Down the Rabbit Hole: Q&A with Grand Rapids Ballet Artistic Director James Sofranko on the Upcoming Production of Alice in Wonderland

Interview by Moya Tobey 

Ednis Gomez and Yuka Oba. Photo courtesy of Eric Bouwens.

On May 3, the Grand Rapids Ballet kicks off its 2019 production of Alice in Wonderland. Women’s LifeStyle writer Moya Tobey spoke with the Grand Rapids Ballet Artistic Director James Sofranko about what it’s like to bring to the classic story to the stage. 

Women’s LifeStyle Magazine: Has the Grand Rapids Ballet done Alice in Wonderland before?

James Sofranko: We did it two years ago,  and it was created specifically for the Grand Rapids Ballet by choreographer Brian Enos. I’ve decided to bring it back; it was a success before, and it will be a success again. We had Brian here last week working on all the choreography with the dancers. He is making a few tweaks, and we’re getting some tweaks from the graphic designer, Louis Graney, as well. Graney is an animator who works in Hollywood with Pixar and Disney and all these high profile movies. He created the backdrop, a fully immersive experience. We have the backdrop in white, the floor in white and all the wings hung in white, so the projection pops. The dancers look like their dancing in this immersive world, which is perfect for Alice in Wonderland. When you’re going down the rabbit hole, you’re really going down the rabbit hole. 

WLM: What was it like turning this Lewis Carroll classic into a ballet production?

JS: I’ve always thought Alice in Wonderland is ripe for dancing because it is so magical and whimsical and fun. There are a lot of opportunities to be whacky.  For our company, which does a lot of contemporary work as well as traditional classical ballet, it made a good fit.  There women in pointe shoes, there are women not in point shoes. There is rolling on the floor, they do a lot of crazy partnering lifts and the costumes are funny, too. There is a lot of humor in this; there’s a lot of unexpected choreography, which is fun in my opinion.

James Sofranko

WLM: What is your favorite scene?

JS: Probably the Mad Hatter scene with the dormouse who keeps falling asleep. That was pure choreographic genius the way Brian made the dormouse keep falling asleep — falling then getting lifted up and around. 

WLM: Have there been any changes from the first production?

JS: Just a couple tweaks, nothing too major. We toned down some of the projections on the floor so you can see the dancers. It was a little bit too busy at certain moments. Brian made a couple of other edits choreographically. He’s really open and flexible and great saying, “It doesn’t have to be the same way as before.” 

WLM: What can the audience expect from the performance?

JS:  I think it’s a great show for everyone — kids and adults alike. Kids will be entertained because it’s very colorful and a lot of action, there’s a lot of stuff happening. It rolls very quickly from one scene to the next so you can expect a good time in that way. You can expect a lot of great dancing, a lot of fun musical choices. The music runs the gambit from a classical symphony by Prokovief to songs by Kurt Weill and Alfred Schnittke, more contemporary composers. It kind of goes all over the place — kind of like the story, which I think is fun. Just expect a good fun time at the ballet and expect to see some good dancing because these dancers are just blowing it out of the water.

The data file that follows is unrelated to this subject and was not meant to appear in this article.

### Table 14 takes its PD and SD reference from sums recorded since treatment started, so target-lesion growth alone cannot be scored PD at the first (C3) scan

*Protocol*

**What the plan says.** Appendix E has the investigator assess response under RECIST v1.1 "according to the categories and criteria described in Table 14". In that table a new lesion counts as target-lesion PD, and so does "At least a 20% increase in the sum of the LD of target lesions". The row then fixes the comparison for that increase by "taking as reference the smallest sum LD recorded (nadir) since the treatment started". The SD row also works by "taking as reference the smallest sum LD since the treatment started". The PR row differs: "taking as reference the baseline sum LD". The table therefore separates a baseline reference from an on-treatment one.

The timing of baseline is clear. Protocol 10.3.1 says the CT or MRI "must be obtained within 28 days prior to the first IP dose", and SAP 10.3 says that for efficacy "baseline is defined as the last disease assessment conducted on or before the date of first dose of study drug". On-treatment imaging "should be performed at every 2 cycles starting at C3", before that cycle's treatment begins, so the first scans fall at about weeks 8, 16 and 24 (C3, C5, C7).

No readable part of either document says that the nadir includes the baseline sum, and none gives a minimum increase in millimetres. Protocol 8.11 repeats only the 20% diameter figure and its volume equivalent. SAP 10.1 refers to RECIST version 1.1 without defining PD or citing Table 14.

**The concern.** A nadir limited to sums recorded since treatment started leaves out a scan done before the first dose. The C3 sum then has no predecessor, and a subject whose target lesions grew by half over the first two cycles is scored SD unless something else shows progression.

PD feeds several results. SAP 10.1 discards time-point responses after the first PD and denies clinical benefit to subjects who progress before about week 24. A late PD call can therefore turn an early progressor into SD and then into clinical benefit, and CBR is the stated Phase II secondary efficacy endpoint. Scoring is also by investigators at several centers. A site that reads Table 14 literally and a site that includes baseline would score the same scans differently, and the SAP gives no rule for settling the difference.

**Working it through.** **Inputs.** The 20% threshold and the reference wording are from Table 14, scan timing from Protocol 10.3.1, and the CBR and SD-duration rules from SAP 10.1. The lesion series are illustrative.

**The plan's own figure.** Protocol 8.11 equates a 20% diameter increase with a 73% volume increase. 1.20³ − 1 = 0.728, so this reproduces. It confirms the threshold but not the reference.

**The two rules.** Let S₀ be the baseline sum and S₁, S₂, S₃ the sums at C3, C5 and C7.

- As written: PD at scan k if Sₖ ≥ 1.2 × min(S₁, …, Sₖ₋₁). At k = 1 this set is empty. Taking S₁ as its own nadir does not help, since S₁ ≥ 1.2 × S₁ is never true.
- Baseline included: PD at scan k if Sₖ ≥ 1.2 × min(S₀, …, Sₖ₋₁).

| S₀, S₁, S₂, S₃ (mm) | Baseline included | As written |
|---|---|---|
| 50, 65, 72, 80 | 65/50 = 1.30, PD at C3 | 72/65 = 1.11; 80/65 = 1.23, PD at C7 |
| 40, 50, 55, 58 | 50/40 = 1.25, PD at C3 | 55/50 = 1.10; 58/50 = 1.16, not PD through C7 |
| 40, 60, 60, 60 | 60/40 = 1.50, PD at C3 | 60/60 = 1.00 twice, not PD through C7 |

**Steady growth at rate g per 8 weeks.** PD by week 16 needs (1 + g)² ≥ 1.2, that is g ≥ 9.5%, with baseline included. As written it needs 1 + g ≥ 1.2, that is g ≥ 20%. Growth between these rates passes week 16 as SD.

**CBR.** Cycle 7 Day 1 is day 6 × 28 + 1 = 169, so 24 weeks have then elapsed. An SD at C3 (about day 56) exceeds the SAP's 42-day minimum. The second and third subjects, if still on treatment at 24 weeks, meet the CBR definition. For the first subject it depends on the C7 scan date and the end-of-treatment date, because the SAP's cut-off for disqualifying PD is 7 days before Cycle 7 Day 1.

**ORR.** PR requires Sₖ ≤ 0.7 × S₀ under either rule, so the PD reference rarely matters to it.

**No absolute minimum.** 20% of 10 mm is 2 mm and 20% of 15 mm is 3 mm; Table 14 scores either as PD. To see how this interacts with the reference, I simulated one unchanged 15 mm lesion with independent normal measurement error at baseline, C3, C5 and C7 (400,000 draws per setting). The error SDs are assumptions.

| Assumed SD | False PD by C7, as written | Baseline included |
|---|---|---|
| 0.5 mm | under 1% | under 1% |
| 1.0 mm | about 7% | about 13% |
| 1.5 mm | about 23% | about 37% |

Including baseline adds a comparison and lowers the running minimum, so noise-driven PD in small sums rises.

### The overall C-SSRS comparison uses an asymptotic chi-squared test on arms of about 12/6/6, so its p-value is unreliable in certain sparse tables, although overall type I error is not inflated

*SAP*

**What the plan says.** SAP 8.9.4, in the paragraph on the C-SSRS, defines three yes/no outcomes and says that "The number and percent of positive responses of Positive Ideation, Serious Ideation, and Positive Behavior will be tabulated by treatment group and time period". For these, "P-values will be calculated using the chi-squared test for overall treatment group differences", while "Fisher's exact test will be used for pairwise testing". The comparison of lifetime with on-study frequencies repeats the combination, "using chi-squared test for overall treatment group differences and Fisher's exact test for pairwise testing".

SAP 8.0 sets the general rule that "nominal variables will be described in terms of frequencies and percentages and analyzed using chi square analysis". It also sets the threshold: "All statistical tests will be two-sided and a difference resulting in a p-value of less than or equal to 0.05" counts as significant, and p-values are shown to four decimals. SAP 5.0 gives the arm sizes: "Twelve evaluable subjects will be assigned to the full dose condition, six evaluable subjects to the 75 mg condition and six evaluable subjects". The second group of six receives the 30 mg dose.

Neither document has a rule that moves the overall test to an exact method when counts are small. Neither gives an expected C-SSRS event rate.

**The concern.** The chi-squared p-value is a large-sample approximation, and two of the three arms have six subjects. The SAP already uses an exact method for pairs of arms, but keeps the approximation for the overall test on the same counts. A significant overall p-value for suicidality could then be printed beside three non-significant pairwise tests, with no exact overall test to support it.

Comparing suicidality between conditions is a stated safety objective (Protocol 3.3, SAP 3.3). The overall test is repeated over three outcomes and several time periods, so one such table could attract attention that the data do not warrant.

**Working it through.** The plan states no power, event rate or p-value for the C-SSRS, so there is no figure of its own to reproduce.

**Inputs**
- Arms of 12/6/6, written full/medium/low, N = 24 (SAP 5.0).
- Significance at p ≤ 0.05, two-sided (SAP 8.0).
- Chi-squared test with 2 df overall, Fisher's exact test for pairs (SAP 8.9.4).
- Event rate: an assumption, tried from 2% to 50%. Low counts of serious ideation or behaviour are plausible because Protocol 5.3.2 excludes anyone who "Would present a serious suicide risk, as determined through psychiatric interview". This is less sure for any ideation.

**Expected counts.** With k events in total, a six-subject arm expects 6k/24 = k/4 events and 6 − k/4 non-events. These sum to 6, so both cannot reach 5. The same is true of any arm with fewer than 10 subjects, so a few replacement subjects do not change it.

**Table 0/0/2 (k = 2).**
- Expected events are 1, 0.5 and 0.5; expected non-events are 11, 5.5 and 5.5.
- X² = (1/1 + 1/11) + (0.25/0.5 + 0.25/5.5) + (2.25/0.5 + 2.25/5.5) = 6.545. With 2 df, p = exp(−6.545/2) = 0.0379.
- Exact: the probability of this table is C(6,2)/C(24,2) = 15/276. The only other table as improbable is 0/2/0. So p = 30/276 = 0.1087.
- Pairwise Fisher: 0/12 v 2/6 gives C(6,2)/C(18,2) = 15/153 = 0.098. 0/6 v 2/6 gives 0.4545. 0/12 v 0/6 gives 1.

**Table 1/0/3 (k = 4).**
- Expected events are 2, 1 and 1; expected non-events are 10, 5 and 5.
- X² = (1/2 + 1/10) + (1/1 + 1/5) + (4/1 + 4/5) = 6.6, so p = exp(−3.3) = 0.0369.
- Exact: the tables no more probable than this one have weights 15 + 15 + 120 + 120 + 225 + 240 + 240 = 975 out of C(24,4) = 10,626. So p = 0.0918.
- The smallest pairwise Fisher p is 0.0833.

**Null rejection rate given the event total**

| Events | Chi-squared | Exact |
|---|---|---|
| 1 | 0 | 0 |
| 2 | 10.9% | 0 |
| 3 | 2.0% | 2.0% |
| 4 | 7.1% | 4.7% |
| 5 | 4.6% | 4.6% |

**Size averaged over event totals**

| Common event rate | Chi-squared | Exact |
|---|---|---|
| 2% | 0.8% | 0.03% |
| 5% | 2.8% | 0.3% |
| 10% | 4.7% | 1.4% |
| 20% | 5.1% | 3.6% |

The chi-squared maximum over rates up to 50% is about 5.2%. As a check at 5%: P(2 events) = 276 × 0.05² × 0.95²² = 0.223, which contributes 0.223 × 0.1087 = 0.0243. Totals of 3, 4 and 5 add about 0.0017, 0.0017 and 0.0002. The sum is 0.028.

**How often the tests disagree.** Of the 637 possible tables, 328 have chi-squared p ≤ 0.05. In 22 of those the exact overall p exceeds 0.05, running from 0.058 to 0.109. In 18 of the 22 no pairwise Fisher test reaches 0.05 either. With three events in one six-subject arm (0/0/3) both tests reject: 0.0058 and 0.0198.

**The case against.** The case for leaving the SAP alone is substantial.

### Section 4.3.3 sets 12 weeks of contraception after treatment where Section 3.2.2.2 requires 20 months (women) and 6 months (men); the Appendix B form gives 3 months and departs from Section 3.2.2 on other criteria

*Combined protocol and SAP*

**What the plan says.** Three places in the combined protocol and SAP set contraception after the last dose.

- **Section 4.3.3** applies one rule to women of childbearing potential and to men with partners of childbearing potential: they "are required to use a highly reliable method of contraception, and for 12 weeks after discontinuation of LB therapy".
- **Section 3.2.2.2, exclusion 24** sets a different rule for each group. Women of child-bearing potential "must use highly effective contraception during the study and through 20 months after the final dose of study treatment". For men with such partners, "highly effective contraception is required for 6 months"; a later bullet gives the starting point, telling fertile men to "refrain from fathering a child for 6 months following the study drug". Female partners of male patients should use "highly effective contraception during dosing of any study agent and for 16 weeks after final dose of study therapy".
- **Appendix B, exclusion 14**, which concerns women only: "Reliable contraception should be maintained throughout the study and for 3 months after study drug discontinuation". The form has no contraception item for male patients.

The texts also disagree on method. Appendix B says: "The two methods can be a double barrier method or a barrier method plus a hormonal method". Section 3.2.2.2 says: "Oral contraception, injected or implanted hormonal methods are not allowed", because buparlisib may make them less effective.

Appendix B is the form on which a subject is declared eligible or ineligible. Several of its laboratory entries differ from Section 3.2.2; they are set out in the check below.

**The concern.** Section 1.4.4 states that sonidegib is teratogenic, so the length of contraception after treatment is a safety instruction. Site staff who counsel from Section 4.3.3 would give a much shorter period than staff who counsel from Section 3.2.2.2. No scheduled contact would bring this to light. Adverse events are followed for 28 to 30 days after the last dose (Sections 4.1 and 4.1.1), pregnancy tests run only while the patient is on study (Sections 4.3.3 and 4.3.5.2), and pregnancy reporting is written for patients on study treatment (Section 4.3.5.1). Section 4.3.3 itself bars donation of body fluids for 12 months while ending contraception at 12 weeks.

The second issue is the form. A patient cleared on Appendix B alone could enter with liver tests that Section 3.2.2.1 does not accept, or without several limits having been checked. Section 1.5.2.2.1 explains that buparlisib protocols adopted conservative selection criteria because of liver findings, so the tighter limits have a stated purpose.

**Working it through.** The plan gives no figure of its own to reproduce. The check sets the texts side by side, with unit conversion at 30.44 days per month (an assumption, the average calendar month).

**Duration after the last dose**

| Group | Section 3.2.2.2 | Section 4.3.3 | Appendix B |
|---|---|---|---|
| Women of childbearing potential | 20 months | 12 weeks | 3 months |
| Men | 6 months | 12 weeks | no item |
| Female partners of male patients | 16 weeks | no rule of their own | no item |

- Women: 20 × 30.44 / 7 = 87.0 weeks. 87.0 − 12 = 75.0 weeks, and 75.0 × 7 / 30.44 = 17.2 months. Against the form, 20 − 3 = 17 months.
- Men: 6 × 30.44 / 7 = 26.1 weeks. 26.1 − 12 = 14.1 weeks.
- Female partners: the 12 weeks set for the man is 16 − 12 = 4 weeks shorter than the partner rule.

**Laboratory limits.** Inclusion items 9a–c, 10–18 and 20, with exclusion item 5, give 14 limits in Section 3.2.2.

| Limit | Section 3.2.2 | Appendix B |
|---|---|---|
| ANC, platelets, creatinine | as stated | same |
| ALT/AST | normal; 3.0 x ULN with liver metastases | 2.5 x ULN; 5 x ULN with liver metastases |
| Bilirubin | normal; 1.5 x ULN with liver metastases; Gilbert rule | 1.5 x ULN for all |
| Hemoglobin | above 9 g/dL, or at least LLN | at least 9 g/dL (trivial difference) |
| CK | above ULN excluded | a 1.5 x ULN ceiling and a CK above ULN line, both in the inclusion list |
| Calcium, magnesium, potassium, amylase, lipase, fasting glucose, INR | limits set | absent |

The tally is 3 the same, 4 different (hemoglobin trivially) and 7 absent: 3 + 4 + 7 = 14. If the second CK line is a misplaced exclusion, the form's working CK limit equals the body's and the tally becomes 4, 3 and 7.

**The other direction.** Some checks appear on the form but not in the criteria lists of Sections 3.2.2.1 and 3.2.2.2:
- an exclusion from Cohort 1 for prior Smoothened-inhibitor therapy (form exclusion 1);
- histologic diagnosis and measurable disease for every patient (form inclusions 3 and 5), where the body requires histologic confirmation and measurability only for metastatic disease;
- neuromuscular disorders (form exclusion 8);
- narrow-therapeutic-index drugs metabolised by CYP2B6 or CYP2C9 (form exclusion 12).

WLM: What is different about the creative process when adapting a story into a ballet versus creating an original piece?

JS: You have more freedom when you’re making up the story, but it can also be hindering when there are so many options. You can almost get stuck in the crossroads and not know which way to choose; but, if you already have a book to go from and an outline, you’re being driven in a direction no matter what. That kind of makes it easier in my opinion, but the creative process is the same. There is no outline for what the steps will be, just for what the story will be. How do you portray a caterpillar through movement or the Chesire cat through movement? Brian did a great job imagining everything. I think there is a lot of clarity in the essence of these characters. None of them dance the same so it’s really clear who is who. I think it’s a lot of fun to watch. 

WLM: What has been the most rewarding part of preparing for this production?

JS: To see Brian here, and he’s very pleased with how everyone is doing and looking. He’s excited to see people have new roles. We had some kids here the other day for our Escape to the Ballet Program. They go to the costume shop, they do a little dance class, then they come to watch some rehearsal. It’s fun to see this ballet, which is great for kids, through the eyes of these children. We’re looking at it as professionals, but when you sit back and watch these kids watching and laughing at a cartwheel or whatever zany choreography there is, and realize, “Oh yeah, that’s what’s important here.”  Ballet is a pure expression of joy and fun, and I think seeing things through kids eyes is really rewarding for me. 

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